Approaching the mouth of a creek, Noah Lynk warned a handful of kayakers that the water would be shallow, that they might bump bottom a time or two, and that they would have to wade back across it when the left — but he was certain the fishing would be worth it.
They worked their way past several oyster bars and several creek bends before emerging into a pool roughly half the size of a football field. Lynk wanted to fish a falling tide, but the trip hadn’t taken as long as he expected, and the water was still rising. Any concerns he might have had disappeared when he spotted a small school of red drum working part of the pool, hungry and on the move.
Lynk, who runs Noah’s Ark Fishing Charters out of Harkers Island, N.C., knows places that hold exceptional numbers of fish, especially during the winter. Some are so shallow, or have blocked entrances, that even flats boats that draft the least amount of water can’t reach them. They might get in and out on high water, but that’s sketchy at best, and February isn’t a good time to be stranded until the next high tide.
That’s when Lynk, a member of the Hobie fishing team, breaks out his kayaks for adventuresome fishermen, and the reward is usually high. Winter weather isn’t a problem as paddling or pedaling to and from the launching ramp keeps fishermen. Even having to drag your kayak out if the water is too low isn’t terrible as long as the bottom isn’t soft mud.
“There is a lot of skinny water around Harkers Island, and a kayak is a great way to explore it,” Lynk said. “The water in some of these areas is too warm during the summer, and fish aren’t there. However, once the water cools in the winter, these places still hold a little bait, and fish — especially red drum — know where they are and how to get there. Unfortunately, some of these spots are too shallow even for shallow boats, and a kayak is the only way to reach them.
“Fish start making their way to these spots once the water temperature drops below about 60 in the open water,” Lynk said. “As it gets colder, especially during January, February and sometimes into March, there can be a lot of drum in these spots. Sometimes you catch a black drum or a trout, and when the water first begins cooling and as it’s warming back up, there will be a few flounder, but it’s mostly red drum. Even in really cold weather, they’re usually hungry and feed during the falling tide. If it’s real cold, they might be up in the shallows sunning to warm up, but often they are in the deeper pools between the flats.”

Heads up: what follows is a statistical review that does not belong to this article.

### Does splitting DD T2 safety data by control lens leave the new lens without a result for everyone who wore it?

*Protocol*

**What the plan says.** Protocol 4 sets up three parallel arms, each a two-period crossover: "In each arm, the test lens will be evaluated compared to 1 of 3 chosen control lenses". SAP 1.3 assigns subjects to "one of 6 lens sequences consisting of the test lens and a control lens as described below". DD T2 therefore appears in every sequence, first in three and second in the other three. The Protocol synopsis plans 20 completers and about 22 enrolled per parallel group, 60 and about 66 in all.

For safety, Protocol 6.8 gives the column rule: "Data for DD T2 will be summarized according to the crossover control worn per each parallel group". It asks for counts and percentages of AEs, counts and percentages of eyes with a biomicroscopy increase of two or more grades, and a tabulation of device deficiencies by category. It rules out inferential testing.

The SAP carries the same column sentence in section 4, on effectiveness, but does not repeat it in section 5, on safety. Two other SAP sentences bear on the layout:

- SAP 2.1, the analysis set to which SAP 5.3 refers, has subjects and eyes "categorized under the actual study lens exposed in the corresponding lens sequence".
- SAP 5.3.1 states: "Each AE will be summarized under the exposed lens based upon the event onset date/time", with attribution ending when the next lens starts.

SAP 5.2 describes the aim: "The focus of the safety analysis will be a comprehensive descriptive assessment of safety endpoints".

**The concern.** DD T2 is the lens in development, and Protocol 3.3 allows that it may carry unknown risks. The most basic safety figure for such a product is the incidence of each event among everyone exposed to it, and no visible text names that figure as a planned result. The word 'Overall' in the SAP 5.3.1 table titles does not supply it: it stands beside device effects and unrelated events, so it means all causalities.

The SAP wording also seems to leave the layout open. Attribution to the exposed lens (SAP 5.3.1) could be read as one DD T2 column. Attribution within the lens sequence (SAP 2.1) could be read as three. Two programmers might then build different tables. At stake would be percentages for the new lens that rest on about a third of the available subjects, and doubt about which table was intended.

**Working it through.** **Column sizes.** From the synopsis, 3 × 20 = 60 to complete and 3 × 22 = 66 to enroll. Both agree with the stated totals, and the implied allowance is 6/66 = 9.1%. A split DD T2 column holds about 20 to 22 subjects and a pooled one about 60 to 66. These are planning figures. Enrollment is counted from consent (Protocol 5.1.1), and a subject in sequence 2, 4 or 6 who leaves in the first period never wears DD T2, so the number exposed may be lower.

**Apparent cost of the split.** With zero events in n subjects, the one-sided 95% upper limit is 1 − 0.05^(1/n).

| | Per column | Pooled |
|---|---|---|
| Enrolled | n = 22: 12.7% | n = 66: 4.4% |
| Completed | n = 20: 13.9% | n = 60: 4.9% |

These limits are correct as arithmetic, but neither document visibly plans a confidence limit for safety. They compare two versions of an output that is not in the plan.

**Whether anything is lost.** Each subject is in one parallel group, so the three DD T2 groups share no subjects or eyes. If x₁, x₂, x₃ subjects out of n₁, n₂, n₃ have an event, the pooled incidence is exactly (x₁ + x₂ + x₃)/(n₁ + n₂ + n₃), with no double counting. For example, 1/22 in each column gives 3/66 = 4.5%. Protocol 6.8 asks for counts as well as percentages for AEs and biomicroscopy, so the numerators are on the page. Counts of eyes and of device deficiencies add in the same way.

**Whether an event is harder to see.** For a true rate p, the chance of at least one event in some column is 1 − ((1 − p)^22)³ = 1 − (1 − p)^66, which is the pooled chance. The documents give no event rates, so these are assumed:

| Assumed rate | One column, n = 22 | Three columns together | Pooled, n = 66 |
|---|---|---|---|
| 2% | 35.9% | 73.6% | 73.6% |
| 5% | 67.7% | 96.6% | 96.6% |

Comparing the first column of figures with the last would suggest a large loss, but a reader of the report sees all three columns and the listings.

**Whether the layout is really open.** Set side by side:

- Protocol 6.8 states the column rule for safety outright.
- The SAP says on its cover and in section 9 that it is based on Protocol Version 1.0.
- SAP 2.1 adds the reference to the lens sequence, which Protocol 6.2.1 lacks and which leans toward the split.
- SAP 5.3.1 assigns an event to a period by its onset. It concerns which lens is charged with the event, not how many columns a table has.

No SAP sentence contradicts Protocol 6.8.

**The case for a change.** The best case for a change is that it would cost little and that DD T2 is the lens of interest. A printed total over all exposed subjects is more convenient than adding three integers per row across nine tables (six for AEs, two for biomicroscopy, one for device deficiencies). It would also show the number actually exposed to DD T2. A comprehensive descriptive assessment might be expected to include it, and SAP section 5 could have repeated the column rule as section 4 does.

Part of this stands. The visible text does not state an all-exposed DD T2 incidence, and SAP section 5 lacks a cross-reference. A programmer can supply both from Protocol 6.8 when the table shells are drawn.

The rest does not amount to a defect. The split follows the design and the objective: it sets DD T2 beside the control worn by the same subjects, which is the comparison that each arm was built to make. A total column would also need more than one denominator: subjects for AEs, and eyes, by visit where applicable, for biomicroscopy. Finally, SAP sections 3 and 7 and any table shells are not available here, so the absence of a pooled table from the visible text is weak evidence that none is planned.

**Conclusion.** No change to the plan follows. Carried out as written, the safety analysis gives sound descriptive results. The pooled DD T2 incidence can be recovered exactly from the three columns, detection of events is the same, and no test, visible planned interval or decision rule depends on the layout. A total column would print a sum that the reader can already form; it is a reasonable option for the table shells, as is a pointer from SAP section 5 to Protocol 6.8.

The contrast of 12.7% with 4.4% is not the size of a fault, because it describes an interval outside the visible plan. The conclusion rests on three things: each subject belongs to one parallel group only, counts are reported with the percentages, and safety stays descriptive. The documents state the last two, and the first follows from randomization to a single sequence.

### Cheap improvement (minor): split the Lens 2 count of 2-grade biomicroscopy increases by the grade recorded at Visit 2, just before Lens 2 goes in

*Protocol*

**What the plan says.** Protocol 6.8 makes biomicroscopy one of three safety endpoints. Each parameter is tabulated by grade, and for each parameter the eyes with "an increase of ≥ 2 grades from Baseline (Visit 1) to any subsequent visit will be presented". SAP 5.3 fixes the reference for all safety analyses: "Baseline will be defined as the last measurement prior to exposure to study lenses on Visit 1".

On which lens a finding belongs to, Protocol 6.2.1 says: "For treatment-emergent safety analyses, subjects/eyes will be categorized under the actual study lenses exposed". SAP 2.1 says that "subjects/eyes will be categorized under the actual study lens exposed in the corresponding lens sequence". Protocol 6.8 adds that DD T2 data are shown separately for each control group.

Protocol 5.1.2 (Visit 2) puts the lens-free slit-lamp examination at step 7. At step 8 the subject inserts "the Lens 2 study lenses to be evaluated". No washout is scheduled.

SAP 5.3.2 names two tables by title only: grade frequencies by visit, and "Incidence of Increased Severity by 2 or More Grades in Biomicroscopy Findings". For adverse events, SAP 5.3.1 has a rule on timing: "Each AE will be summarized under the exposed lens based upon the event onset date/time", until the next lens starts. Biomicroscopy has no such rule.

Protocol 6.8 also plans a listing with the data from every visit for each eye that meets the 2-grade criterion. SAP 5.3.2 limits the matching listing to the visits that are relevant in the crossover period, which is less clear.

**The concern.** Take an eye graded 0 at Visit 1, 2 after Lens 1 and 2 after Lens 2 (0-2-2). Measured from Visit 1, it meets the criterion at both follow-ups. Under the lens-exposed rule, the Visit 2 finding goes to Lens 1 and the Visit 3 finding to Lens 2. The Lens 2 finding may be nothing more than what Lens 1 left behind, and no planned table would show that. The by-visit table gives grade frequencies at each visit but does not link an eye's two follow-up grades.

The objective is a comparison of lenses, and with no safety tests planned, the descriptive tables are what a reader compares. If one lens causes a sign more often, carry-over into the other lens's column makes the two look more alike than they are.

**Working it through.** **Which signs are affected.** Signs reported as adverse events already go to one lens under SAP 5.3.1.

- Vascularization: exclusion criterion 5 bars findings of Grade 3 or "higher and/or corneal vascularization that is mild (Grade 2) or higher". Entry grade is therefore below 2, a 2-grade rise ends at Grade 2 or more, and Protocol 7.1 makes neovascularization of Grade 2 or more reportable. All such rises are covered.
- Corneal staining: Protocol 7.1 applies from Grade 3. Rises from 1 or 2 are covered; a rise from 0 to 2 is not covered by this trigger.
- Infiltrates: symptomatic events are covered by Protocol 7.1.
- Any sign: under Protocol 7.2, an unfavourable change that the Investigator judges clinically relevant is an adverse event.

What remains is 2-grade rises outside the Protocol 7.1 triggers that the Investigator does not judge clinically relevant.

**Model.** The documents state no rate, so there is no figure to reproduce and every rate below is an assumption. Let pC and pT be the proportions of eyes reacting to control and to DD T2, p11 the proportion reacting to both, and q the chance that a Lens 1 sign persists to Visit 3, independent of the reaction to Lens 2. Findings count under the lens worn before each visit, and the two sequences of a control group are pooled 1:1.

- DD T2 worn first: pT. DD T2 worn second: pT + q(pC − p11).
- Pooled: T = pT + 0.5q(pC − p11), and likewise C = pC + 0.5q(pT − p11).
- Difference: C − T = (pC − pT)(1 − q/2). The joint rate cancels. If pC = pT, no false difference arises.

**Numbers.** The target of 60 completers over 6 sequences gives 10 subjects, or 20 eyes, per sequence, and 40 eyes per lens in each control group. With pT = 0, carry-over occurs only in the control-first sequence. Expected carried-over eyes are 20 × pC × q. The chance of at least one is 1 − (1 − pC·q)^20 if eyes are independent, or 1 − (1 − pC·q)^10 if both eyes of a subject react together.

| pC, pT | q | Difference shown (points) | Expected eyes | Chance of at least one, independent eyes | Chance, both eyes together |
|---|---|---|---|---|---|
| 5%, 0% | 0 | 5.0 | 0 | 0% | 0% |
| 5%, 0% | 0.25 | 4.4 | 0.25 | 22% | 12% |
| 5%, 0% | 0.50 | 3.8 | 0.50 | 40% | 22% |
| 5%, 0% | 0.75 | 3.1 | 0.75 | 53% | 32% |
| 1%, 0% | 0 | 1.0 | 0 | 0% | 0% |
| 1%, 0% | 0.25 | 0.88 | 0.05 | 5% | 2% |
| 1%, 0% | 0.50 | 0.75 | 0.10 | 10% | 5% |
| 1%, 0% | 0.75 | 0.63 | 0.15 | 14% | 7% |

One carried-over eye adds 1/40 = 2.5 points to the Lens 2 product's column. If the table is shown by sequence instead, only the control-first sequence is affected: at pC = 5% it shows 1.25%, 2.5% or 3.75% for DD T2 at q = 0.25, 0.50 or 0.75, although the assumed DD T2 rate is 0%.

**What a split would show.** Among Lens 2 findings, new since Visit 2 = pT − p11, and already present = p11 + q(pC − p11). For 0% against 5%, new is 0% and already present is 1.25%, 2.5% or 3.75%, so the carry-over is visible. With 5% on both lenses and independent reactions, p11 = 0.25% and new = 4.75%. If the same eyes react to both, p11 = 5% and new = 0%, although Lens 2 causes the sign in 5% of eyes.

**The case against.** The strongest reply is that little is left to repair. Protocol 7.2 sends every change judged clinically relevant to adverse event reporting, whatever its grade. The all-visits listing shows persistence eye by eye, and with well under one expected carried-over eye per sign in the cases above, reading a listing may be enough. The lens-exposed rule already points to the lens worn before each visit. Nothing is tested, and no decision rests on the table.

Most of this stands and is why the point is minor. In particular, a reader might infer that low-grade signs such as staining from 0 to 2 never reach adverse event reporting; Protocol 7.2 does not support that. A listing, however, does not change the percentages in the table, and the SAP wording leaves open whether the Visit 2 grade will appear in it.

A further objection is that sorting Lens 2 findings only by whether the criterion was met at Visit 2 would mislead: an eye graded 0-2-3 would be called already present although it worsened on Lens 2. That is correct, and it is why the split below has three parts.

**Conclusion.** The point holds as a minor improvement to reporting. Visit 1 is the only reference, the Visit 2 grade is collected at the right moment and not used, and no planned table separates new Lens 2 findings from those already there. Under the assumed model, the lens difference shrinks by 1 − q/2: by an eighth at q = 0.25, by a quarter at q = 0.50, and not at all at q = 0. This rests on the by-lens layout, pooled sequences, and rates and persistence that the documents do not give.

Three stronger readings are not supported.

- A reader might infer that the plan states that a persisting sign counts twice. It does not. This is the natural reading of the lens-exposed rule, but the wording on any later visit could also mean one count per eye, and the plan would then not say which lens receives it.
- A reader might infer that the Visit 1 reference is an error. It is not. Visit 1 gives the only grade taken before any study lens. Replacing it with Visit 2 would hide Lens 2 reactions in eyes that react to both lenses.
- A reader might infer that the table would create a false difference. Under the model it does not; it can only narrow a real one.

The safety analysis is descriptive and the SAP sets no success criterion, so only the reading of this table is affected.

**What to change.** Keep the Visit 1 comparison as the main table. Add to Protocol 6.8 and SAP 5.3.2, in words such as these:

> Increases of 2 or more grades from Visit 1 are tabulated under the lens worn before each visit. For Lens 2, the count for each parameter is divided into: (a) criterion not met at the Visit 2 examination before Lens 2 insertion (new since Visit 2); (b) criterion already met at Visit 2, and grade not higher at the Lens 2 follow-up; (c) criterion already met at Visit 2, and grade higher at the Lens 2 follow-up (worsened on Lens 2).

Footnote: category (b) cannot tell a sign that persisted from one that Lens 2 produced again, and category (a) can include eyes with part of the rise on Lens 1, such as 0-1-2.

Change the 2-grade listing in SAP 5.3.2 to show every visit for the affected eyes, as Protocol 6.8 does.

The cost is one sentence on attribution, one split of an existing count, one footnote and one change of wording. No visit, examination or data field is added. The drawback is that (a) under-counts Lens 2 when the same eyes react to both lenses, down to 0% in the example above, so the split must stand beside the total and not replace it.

Lynk’s huge pool features a hole at the upstream end that’s been carved out by the falling tide. If he doesn’t see fish working in the pool, he’ll start fishing the scour hole. Fishing can also be good in a shallow section broken up by oyster rocks where the current flows more slowly, pushing the bait more slowly.
Lynk (252-342-6911) carries some mud minnows for those “just in case” times. He prefers fishing with artificials; his favorite is a Fishbites Fight’n Shrimp. He casts into the current and lets it push them along, just like it moves live bait. Most days, fish will bite the soft plastics, but occasionally, he uses a few live mud minnows to get them fired up.
“These spots stay warmer than the water outside the creek, even during the coldest weather,” Lynk said. “On sunny days, the action is a little better, and it continues to improve for the second and third days of warm, sunny weather. We often have these breaks of warm, sunny days, especially from mid-February on, so you can watch the weather and plan trips to take advantage of it.”
Capt. Tim Taramelli of NC Pierman’s Outdoor Adventures in Hubert, N.C., specializes in kayak-fishing and spends most of the winter in the channels, flats and holes in the marsh across the Intracoastal Waterway from the mainland between Swansboro and Camp Lejeune.
“I catch more drum during the winter than during the summer,” said Taramelli, a member of the Native Kayaks fishing team. “Drum concentrate in schools during the winter, and when you find them, they’re usually hungry as long as the water temperature is 50 degrees or warmer. Once they start biting, the deal is on, and you can catch a bunch. I’ve had days where we’ve caught 40 or more from a single spot.”
Taramelli (910-581-4287) uses a Versa Board to get across the flats, bars, oyster rocks and other shallow spots to get to the drum, he usually fishes for them in deeper water. He sometimes finds them sunning on shallow flats, but he usually has better success working deeper holes between the flats. He looks for places 5 to 8 feet deep but will fish down to 10 feet. Areas with dark bottoms are warmer, and that’s something to consider, especially if the water is colder.
“My Versa Board is a hybrid that has some characteristics of a kayak and some from a stand up paddleboard,” Taramelli said. “It takes less than 3 inches of water, so I can get to places boats can’t go. I don’t dislike boats, but I like to get away from them when I’m fishing and this is the best way I’ve found.”
Taramelli prefers fishing with artificials and usually does better with them. However, it sometimes takes pieces of shrimp or cut bait to get the fish going, and he always carries some. He primarily catches red drum but sometimes also catches black drum, speckled trout and even occasionally a flounder.
“I primarily use soft plastics, but sometimes a suspending or sinking MirrOlure works better,” Taramelli said. “My go-to setup is a JP Hammer Shad from Power Team lures fished on a light jighead. I usually fish a 1/16-ounce jighead so the lure will sink slowly and flutter. Power Team lures are freshwater lures, and the JP Hammer Shad was designed for drop-shotting, but it works well. I fish it slowly, and bounce it off the bottom a time or two and then pause and let it sit.”